On November 3, 1896, José Rizal, heavily guarded, reached Manila and was locked in Fort Santiago prison. His brother Paciano was tortured with a screw which was twisted into his left hand, while a pen was thrust into his right hand to make him sign a statement that his brother had been connected with the Katipunan. Paciano would not sign. The torture continued until he fainted. The next day he was tortured again until he began to act insane. But he never signed anything. What courage flowed in the Rizal veins, in father, mother, sons, and daughters! (16)
José determined to make a fight for his life. He would doubtless die, but it must be for true charges and not on the false charge that he favored insurrection. He sent from Santiago prison a "Manifesto to some of the Filipinos" in which he said:
"I am most anxious for the liberties of our country, but I place as a prior condition the education of the people, that by means of instruction and industry our country may have an individuality of her own and make herself worthy of these liberties. I have recommended in my writings the study of civic virtues, without which there is no redemption. . . I condemn this uprising. . . Return to your homes, and may God pardon those who have wrought in bad faith!" (17) In his final prison he was still cherishing the dream of education that had been the hope of his lifetime.
The trial of Rizal began December 3, 1896, before the Spanish Military Court Martial. The charge against him was that he was "the principal organizer and the living soul of the Filipino insurrection, the founder of societies, periodicals and books dedicated to fermenting and propagating ideas of rebellion, as proven by the following declarations." (18)
Spain's case against Rizal
The prosecution then presented fifteen documents against Rizal.
01. A letter from Antonio Luna to Mariano Ponce proving that Rizal helped organize La Solidaridad, a radical periodical.
02. A letter of Rizal to his sister, written August 20, 1890, from Madrid when his family was suffering terrible persecutions. The letter said: "If the authorities were ilustrados there would be no treasonous government trials, nor tricks nor infamies. I see the hand of Providence in the exiling of the (Filipino) ilustrados to distant points, for they keep alive the spirit of the people, not permitting them to sleep in a lazy peace, and they accustom the people not to fear dangers, to hate tyranny, etc."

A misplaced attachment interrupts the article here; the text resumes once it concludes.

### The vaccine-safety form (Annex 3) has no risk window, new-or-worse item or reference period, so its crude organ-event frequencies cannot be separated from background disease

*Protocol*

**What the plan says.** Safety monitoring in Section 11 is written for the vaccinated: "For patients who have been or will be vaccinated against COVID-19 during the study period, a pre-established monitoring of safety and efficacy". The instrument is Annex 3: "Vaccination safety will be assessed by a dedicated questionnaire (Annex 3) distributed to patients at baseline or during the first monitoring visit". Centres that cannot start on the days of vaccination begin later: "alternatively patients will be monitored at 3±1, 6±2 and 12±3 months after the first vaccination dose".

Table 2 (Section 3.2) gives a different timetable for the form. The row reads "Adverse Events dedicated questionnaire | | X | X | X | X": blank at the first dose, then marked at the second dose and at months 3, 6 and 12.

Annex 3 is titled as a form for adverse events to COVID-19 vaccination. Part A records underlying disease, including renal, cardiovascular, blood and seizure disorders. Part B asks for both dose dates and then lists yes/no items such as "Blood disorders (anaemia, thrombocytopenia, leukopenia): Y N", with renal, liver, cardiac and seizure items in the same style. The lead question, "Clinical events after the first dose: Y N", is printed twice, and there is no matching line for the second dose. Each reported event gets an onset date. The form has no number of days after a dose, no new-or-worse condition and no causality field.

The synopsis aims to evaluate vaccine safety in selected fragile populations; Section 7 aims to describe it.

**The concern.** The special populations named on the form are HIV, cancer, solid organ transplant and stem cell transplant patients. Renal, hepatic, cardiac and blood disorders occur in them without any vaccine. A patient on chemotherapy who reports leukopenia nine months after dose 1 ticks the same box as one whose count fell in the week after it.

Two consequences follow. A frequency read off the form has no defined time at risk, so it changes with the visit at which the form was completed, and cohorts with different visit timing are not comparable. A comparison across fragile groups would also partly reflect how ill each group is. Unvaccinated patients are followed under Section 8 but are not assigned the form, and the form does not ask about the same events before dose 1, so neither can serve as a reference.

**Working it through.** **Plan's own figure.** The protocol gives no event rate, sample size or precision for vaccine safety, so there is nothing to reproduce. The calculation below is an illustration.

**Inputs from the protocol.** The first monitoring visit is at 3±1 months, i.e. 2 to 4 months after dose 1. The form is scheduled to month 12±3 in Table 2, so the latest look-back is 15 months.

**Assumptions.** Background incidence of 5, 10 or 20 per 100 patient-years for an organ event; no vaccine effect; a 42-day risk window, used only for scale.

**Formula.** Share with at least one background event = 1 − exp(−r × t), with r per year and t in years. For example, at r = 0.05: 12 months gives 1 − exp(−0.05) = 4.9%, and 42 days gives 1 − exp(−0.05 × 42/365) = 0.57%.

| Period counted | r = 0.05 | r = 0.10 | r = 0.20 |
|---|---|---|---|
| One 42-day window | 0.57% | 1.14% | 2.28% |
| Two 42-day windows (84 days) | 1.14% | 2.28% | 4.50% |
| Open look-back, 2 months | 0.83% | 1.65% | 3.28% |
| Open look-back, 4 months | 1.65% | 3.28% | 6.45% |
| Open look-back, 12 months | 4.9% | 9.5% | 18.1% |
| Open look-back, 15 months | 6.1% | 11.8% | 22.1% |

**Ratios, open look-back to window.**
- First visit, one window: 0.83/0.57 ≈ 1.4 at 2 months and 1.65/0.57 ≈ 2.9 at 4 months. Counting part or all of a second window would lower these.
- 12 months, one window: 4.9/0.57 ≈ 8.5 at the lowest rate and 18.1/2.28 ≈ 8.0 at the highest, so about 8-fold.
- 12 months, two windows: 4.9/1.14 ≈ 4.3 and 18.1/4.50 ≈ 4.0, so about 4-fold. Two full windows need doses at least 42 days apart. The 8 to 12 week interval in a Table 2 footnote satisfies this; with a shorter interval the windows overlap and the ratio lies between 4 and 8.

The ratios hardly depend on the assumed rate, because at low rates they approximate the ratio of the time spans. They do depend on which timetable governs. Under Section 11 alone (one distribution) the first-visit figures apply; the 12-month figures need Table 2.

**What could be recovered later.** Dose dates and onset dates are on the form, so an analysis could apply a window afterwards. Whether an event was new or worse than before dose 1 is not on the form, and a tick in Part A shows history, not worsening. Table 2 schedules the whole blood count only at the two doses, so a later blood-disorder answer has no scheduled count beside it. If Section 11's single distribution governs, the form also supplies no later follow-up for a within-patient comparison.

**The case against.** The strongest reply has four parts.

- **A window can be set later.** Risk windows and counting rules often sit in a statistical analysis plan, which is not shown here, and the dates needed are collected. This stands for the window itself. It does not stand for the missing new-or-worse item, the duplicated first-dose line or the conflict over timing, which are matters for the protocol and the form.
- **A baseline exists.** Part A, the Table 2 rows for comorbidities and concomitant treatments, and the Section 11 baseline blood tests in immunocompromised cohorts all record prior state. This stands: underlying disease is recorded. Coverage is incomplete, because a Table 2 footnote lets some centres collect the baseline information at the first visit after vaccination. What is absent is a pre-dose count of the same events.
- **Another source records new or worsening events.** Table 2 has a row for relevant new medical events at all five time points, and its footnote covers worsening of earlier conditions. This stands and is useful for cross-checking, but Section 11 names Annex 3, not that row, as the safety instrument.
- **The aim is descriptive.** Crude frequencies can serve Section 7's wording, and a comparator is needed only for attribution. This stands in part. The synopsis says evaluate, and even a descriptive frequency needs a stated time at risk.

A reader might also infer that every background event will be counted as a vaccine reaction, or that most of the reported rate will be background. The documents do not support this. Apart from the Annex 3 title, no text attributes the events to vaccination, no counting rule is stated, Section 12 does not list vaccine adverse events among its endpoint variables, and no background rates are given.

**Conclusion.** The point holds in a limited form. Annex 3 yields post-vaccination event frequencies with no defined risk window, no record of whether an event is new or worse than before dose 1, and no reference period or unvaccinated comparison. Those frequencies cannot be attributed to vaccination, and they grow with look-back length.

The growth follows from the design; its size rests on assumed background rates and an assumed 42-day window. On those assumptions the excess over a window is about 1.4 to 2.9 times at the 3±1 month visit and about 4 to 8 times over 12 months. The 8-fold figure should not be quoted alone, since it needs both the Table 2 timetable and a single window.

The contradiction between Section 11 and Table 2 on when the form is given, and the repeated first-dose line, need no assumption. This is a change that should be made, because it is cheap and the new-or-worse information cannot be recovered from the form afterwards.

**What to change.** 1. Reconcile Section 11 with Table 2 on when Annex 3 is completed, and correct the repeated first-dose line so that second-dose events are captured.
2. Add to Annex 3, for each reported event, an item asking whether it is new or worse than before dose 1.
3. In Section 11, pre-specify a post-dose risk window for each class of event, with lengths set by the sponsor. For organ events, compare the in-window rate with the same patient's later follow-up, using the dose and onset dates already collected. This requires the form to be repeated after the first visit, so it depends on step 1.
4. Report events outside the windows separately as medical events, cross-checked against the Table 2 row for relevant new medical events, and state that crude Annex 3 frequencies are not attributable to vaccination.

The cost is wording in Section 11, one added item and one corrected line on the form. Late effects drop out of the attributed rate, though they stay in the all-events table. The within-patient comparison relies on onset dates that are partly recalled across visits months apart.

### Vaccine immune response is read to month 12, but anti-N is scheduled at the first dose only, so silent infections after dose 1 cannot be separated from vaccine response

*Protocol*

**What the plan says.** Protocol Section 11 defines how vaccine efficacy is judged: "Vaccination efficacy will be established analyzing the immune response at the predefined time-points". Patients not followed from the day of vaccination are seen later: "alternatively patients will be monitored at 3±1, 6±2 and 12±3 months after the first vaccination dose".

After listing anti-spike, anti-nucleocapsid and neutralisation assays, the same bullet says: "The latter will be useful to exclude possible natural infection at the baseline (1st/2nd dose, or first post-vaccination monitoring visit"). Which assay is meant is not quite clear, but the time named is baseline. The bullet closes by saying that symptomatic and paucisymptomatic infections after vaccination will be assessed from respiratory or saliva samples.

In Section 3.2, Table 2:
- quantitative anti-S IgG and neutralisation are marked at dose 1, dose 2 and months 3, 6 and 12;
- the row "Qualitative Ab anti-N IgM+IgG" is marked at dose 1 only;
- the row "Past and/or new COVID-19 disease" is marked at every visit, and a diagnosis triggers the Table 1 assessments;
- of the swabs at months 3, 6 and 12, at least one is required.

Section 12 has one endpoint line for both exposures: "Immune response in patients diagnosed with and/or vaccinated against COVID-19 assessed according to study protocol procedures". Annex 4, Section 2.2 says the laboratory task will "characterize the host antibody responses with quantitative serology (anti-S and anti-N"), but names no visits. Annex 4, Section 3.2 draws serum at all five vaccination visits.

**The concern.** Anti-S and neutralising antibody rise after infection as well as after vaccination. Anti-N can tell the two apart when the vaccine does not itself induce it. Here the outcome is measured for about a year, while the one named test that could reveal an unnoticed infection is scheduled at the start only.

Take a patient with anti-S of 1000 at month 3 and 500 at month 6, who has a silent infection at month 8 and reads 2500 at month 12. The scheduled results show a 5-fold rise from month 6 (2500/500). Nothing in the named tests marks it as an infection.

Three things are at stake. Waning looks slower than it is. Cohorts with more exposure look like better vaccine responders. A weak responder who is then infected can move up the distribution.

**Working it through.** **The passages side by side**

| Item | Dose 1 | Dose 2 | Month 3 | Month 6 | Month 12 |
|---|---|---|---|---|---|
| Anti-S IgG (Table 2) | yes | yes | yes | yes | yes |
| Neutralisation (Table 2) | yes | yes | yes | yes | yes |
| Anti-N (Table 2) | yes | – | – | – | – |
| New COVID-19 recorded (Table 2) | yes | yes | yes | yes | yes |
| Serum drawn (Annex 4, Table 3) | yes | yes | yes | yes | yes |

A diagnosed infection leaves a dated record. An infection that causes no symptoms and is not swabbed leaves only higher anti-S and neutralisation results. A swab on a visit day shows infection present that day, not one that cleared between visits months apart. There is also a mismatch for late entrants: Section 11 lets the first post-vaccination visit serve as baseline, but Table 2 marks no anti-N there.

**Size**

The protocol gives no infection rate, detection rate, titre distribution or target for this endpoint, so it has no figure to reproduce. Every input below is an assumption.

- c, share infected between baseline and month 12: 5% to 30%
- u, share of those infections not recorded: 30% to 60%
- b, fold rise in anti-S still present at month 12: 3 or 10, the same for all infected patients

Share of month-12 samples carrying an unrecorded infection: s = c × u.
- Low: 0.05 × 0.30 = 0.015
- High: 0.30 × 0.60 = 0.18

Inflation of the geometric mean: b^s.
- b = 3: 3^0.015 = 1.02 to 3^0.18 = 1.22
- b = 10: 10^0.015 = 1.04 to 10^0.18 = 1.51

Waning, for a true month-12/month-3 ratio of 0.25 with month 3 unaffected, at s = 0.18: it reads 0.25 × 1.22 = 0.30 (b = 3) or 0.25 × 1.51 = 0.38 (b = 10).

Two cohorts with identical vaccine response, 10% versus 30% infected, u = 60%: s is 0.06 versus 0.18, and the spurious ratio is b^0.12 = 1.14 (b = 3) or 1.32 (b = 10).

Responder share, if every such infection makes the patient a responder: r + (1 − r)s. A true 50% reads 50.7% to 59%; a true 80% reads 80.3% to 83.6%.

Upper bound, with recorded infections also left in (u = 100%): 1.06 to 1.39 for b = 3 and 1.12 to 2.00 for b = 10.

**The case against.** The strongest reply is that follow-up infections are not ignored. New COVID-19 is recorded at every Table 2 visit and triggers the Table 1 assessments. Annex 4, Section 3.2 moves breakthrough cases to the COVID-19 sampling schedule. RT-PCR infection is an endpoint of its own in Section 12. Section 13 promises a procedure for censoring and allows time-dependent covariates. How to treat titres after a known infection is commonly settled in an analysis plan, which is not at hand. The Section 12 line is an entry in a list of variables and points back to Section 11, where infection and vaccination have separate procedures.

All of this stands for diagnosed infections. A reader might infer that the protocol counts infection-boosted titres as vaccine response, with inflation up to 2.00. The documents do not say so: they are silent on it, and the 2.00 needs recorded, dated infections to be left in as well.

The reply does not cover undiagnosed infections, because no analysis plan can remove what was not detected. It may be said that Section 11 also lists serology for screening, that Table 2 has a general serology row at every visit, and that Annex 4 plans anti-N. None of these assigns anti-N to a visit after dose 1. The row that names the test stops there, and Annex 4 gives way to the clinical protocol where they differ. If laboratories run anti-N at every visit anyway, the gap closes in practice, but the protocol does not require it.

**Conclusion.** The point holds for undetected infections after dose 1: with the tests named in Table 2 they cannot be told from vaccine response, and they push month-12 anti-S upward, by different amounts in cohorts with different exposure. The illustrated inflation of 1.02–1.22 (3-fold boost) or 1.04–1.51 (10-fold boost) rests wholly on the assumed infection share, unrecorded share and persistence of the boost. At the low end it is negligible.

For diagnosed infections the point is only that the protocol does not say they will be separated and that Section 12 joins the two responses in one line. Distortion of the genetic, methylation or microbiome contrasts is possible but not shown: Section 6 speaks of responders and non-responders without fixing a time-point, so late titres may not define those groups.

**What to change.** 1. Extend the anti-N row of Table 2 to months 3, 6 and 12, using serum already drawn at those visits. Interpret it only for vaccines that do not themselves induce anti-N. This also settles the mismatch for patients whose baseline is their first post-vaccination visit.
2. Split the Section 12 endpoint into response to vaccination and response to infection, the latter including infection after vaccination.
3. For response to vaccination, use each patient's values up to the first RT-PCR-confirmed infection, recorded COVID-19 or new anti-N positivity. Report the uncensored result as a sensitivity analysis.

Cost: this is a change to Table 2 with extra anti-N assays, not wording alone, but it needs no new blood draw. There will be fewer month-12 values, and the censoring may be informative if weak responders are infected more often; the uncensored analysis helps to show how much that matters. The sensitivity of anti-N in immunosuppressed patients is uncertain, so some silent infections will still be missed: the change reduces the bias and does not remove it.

04. Kundiman, a poem calling for Liberty, but mistakenly ascribed to Rizal. He denied having written it.
06. A Masonic document bearing the dreadful words: "Liberty, Equality, Fraternity."
07. A letter of Rizal from Hong Kong dated May 24, 1892, saying that "I am now devoting myself to preparing a secure refuge in Borneo for our countrymen in case of persecution, and I am writing a few articles for propaganda."
13. Copy of a speech by Emilio Jacinto in a Katipunan meeting saying, "Viva Filipinas! Viva la Libertad! Viva el Doctor Rizal! Union!!!" and by José Turiano Santiago in the same meeting: "We all cry together: 'Viva Filipinas! Viva la Libertad! Viva the eminent Dr. José Rizal! Death to the oppressive nation!"
15. The poem Rizal wrote for his boys in Dapitan, "To the Talisay tree".
The documents 3, 5, 8, 10, 11, and 14 which we omitted from the list, were harmless. The testimony of the ten witnesses, as we read it now, seems to be as weak as the documents. Pio Valenzuela, the young doctor whom Andres Bonifacio had sent to Dapitan and whom Rizal had made so angry, had a chance to witness and so gain revenge on Rizal. "Some Filipinos agreed in Pasig that they would go to Japan and wait for the decision of Rizal!" That was all Valenzuela could tell.
Two of the witnesses said Dr. Rizal was Honorary President of the Katipunan! They did not say how angry he was to have his name used without his consent! Several witnesses said they believed the Liga Filipina planned separation from the Islands. One witness said that Rizal's sister had gone to Singapore to charter a boat and to help Rizal to escape from Dapitan. (19)
When they cross-questioned Rizal, he said that the Liga Filipina had no revolutionary purpose at all, that it was based upon the general idea of Masonry, that it sought to unite all the divided classes of people, Spaniards and Filipinos alike, in a bond of friendship, and that it hoped to establish a kind of cooperative society for mutual welfare. (20)
For a time, it looked as though Rizal might have had a chance to win his case, for his opponents did not use their strongest evidence. Scores of far more damaging documents have appeared in this book.
But in the midst of the trial, December 13, Governor General [Ramon] Blanco, who had become Rizal's sincere friend, lost his position, and Governor General [Camilo] Polavieja took his place. It was a triumphant event for the enemies of Rizal, for they knew, and doubtless he knew, that he was doomed.
Polavieja at once sent to the Military Court a terrific attack on Rizal which the Governor General's secretary had prepared. The heart of his accusation was "that Dr. Rizal, with the publication of his works Noli Me Tangere, Annotations to the History of the Philippines by Morga, El Filibusterismo, and endless pamphlets, proclamations and printings of all kinds, against religion, the friars and the Spanish authorities, has been inculcating in the Philippines the ostensible idea of expelling the religious orders, as the more or less secret method of obtaining the independence of this territory." (21)